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Turkey’s Buffer Zone Faces Opposition

It is hoped that tripartite meetings between the concerned parties will be able to achieve an understanding for the proposed Turkish buffer zone in northern Syria reports Al-Sharq Al-Awsat.
Turkey’s Buffer Zone Faces Opposition

Since Trump’s withdrawal announcement, talks have been launched between Ankara and Washington, including calls between Trump and Erdogan and discussions between the Turkish Chief of Staff, Yasar Guler, and his American counterpart Joseph Dunford in Brussels, a few days before meetings between National Security Adviser John Bolton and Dunford in Ankara.

Mevlut Cavusoglu is continuing the discussions by meeting his American counterpart Mike Pompeo on Feb. 6, 2019, after high-level officials in the two countries hold talks in Washington the day before. On Wednesday, Erdogan is also briefing his Russian counterpart, Vladimir Putin, in Moscow on the results of the discussions with the Americans.

According to reports, the tripartite talks are considering the following issues:

First: The depth of the zone. Ankara wants the “security zone” to extend 32 kilometers into northern Syria with a length of 460 km from Jarablus to Iraqi Kurdistan (the Syrian-Turkish border is 900 km). Washington has agreed in principle to 10 km. Moscow has proposed that the depth range between five and 10 km, while the head of the Kurdish People’s Protection Units (YPG), Siban Hamou, has demanded that the zone be on the Turkish side of the border. Ankara wants its armed forces to have the right to enter a depth of 32 km—that is, more than that permitted by the 1998 “Adana agreement” between Damascus and Ankara.

Second: Protecting the zone, and its name. Turkey wants the zone to be “safe,” that is, to include a no-fly zone. However, Moscow accepts a “buffer zone” without a no-fly zone. The Kurds meanwhile demand a “no-fly zone” to protect them from Turkey. The French have promised to remain in eastern Syria after the American withdrawal, but there are difficulties if the International Coalition does not maintain a no-fly zone and the al-Tanf base, as well as the deconfliction agreement with Russia.

Third: The presence of the Syrian state. Ankara is sticking to its rejection of any presence by Syrian government forces. Officials say that if there are government forces, they will cooperate with the Kurds, and the attacks by the Kurdistan Workers’ Party against southeastern Turkey will continue.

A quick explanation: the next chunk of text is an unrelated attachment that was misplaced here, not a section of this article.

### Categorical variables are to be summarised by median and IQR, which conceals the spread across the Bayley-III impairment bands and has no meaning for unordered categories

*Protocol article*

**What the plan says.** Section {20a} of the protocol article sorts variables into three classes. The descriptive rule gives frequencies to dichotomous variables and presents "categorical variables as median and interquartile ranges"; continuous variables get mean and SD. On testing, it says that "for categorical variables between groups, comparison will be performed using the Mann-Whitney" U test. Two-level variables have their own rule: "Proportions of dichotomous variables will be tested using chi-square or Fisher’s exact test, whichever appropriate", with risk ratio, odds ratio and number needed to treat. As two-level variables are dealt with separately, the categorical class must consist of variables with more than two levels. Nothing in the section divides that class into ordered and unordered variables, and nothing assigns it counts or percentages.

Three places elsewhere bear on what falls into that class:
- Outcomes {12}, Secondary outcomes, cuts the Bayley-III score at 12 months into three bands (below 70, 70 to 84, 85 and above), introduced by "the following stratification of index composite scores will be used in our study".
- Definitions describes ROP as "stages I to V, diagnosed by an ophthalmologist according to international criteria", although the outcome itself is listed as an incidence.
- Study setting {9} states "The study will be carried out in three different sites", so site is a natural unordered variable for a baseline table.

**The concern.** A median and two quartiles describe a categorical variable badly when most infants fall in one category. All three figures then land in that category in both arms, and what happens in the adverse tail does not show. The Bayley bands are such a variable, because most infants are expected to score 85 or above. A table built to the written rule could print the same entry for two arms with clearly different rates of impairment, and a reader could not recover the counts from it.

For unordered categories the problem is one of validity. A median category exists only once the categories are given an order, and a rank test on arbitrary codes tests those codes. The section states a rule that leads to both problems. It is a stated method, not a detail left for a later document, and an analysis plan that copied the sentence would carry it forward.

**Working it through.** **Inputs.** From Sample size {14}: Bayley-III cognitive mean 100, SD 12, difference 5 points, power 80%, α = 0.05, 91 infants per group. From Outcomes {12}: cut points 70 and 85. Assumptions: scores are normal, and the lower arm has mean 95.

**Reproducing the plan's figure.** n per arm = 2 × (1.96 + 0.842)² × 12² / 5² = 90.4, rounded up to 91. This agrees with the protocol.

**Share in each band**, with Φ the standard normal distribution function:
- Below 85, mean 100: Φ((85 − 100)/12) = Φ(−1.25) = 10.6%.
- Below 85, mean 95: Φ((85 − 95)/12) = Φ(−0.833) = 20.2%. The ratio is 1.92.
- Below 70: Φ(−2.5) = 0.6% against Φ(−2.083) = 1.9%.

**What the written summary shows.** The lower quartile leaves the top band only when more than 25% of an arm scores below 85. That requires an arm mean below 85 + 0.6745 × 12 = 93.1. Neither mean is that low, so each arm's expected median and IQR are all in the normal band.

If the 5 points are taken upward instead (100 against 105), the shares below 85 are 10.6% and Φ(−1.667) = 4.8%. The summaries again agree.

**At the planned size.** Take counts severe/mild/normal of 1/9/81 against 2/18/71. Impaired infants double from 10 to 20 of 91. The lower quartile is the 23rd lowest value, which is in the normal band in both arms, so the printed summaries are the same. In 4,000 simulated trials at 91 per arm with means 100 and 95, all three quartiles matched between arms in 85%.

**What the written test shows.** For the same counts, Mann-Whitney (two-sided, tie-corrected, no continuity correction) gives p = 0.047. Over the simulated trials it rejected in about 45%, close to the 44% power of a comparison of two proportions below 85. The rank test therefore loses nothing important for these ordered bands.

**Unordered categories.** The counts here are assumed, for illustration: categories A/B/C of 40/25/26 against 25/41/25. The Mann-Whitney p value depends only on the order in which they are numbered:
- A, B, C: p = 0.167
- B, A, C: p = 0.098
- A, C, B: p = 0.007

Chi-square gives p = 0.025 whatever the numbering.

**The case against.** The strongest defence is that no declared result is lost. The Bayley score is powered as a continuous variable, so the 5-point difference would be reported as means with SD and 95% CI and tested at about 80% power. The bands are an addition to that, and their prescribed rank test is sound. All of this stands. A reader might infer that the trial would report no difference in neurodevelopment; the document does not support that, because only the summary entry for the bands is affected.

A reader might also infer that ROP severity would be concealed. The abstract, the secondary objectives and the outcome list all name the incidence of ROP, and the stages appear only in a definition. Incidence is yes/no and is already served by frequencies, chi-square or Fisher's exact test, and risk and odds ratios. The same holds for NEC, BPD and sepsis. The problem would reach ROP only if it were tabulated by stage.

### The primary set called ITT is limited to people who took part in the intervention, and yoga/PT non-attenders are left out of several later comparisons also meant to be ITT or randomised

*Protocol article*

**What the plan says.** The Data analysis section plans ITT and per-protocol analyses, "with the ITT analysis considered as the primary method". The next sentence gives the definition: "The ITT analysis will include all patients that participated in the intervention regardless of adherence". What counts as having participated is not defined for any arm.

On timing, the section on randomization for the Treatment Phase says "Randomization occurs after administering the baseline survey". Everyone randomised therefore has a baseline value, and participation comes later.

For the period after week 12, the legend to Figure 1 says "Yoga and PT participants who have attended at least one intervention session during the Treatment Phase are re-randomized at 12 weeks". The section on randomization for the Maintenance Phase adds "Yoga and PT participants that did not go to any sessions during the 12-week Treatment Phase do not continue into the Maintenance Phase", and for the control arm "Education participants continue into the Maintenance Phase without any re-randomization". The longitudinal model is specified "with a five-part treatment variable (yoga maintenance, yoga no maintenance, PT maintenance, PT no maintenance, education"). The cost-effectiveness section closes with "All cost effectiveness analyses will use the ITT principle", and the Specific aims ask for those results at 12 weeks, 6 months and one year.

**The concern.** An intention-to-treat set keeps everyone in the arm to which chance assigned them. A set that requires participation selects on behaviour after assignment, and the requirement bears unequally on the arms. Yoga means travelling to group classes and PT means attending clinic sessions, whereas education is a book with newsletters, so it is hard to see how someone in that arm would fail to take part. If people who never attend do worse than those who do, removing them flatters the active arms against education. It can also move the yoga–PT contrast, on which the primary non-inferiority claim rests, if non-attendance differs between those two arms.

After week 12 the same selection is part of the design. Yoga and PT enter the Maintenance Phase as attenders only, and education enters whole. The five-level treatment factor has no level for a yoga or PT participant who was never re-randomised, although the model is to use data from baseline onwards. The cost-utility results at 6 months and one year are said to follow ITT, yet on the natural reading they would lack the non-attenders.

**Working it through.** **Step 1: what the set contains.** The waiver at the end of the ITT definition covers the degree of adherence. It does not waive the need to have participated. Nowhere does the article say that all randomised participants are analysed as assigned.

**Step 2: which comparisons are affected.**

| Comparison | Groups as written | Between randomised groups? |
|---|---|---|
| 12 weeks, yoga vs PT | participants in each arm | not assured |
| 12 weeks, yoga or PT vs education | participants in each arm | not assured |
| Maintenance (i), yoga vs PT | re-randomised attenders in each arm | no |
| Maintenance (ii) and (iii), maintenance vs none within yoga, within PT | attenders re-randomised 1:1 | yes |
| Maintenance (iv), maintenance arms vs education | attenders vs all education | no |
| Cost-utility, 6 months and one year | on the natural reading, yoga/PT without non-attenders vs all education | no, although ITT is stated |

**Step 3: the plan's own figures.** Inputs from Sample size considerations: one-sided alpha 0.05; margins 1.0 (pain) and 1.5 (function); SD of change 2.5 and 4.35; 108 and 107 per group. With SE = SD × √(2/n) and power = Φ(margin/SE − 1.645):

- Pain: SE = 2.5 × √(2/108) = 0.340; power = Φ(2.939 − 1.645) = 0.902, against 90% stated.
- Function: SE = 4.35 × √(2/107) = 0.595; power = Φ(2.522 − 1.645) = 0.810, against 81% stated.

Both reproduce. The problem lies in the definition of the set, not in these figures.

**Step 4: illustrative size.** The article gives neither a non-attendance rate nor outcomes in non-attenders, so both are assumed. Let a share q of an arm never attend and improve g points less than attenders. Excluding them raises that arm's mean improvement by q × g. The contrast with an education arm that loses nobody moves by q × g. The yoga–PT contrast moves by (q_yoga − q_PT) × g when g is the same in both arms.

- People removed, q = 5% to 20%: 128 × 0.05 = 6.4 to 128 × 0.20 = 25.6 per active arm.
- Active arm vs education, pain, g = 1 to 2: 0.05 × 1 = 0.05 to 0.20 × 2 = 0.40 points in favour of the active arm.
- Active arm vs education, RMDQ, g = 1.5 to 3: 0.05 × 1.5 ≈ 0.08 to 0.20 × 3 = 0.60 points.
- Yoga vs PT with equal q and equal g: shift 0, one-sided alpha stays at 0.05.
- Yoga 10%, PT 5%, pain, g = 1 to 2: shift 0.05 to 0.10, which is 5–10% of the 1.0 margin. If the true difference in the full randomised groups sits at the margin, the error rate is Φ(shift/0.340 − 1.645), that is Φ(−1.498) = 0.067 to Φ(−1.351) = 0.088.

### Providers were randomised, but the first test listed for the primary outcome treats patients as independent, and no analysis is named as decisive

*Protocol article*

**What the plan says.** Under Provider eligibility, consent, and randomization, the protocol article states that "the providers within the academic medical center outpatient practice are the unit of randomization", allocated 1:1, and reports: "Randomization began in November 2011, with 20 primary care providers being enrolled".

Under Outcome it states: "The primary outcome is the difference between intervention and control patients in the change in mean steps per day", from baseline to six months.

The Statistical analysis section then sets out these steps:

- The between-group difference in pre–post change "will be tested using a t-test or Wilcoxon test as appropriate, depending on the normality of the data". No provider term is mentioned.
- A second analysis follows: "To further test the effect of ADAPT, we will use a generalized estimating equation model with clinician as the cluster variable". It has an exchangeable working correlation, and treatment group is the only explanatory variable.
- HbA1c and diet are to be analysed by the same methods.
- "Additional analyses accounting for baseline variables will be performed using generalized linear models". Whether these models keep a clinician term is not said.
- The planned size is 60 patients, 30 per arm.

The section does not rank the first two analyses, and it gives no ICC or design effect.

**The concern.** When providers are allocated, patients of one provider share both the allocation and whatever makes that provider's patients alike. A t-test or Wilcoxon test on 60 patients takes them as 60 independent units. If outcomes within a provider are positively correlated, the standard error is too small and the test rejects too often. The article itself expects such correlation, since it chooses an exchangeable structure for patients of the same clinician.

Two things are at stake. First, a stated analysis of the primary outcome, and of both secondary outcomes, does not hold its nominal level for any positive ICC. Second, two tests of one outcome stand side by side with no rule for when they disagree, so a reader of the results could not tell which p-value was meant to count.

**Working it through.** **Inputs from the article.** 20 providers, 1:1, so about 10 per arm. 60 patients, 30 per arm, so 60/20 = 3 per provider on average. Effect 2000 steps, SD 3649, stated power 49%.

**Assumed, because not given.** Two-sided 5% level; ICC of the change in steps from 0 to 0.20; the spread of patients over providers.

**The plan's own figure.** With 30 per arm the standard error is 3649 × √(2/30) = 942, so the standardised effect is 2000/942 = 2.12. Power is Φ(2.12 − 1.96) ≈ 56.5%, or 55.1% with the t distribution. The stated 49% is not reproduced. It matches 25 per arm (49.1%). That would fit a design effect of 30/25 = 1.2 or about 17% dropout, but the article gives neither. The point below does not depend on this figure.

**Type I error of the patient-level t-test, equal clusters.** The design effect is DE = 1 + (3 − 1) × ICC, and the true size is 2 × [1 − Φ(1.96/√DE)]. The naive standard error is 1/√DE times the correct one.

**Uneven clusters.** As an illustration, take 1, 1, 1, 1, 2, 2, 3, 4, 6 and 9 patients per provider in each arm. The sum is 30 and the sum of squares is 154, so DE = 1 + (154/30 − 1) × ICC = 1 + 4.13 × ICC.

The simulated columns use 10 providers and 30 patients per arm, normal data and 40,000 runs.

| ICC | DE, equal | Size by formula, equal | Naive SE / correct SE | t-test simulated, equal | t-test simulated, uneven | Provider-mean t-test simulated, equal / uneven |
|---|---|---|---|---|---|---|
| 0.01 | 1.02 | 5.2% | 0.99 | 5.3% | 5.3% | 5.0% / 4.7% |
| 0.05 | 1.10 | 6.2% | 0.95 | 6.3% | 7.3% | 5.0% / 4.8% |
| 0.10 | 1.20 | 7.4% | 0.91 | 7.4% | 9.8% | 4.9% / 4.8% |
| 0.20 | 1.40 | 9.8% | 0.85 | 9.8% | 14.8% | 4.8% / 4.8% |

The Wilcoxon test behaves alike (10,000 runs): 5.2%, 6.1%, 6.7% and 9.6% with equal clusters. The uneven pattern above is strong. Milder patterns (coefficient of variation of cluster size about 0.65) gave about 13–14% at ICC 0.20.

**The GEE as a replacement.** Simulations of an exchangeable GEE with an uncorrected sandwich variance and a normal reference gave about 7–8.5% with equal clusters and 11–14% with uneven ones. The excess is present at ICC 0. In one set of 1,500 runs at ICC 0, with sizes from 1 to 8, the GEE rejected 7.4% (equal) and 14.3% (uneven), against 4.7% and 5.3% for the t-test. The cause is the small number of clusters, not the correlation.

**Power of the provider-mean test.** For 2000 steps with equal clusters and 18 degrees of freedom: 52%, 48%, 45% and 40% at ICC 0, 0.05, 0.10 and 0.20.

Ankara proposes deploying Peshmerga forces from Iraqi Kurdistan, while Moscow proposes deploying government forces on the border within the principle of Syrian sovereignty. Multiple Russian officials said that the government should deploy in place of the American forces. For their part, the Kurds have submitted documents to Moscow and Damascus proposing the deployment of the Syrian army on the border and joint cooperation against Ankara.

Fourth: The Kurds. On Dec. 23, 2018, Trump called Erdogan to ensure “protection for the Kurds” after the American withdrawal. Bolton also warned against an attack on the Kurds, which angered Erdogan. Ankara says that the People’s Protection Units (YPG) do not represent all Kurds, while Moscow is insisting on reaching arrangements that guarantee the interests and protect both Turkey and the Kurds. The YPG fear that the safe zone will put majority Kurdish areas such as Ayn al-Arab (Kobani) and Ras al-Ayn (Sere Kaniye) under Turkish influence. Ankara proposes that the area be cleared of “any terrorist presence” and then internal security forces will be formed to ensure stability, in coordination with the Turkish army.

Fifth: The zone’s administration. Ankara proposes forming local councils free from figures with YPG ties. Moscow agrees to the formation of local councils with the ethnic majority of each area represented in the local council, while the Kurds say that the councils in the eastern Euphrates area are elected by locals.

Sixth: Relations of the areas to the center. Ankara wants measures and arrangements to keep this area out of direct state control, while Moscow is sticking to its support for Damascus to return full government control to these areas. The Kurds propose acknowledging the Self-Administration and cooperation in natural resources and a program of incorporating the YPG and the Syrian Democratic Forces into the national army.


It is believed that the possible deals between Moscow and Ankara could be decisive for the future of the buffer zone and the eastern Euphrates. In accordance with their previous agreements, Turkey established the Euphrates Shield area between Jarablus and al-Bab north of Aleppo at the end of 2016 and took control of Afrin at the beginning of 2018, as well as the de-escalation zone in Idleb in September 2018, which comprises a “buffer strip” in northern Syria extending from Jarablus to Lattakia. Twelve Turkish observation points have also been deployed in the Idleb countryside, reaching a point near northern Hama, deep inside Syria.

If the tripartite American-Russian-Turkish arrangements are successful, Ankara will have a buffer zone extending from Kasab on the Mediterranean to Faysh Khabour in eastern Syria, which will make this a zone of influence, severing the Kurdish entity and isolating the Kurds of northern Syria from the Kurds of southern Turkey after Ankara successfully isolated the Kurds east of the Euphrates, preventing them from having any path to the Mediterranean.


This article was translated and edited by The Syrian Observer. Responsibility for the information and views set out in this article lies entirely with the author.

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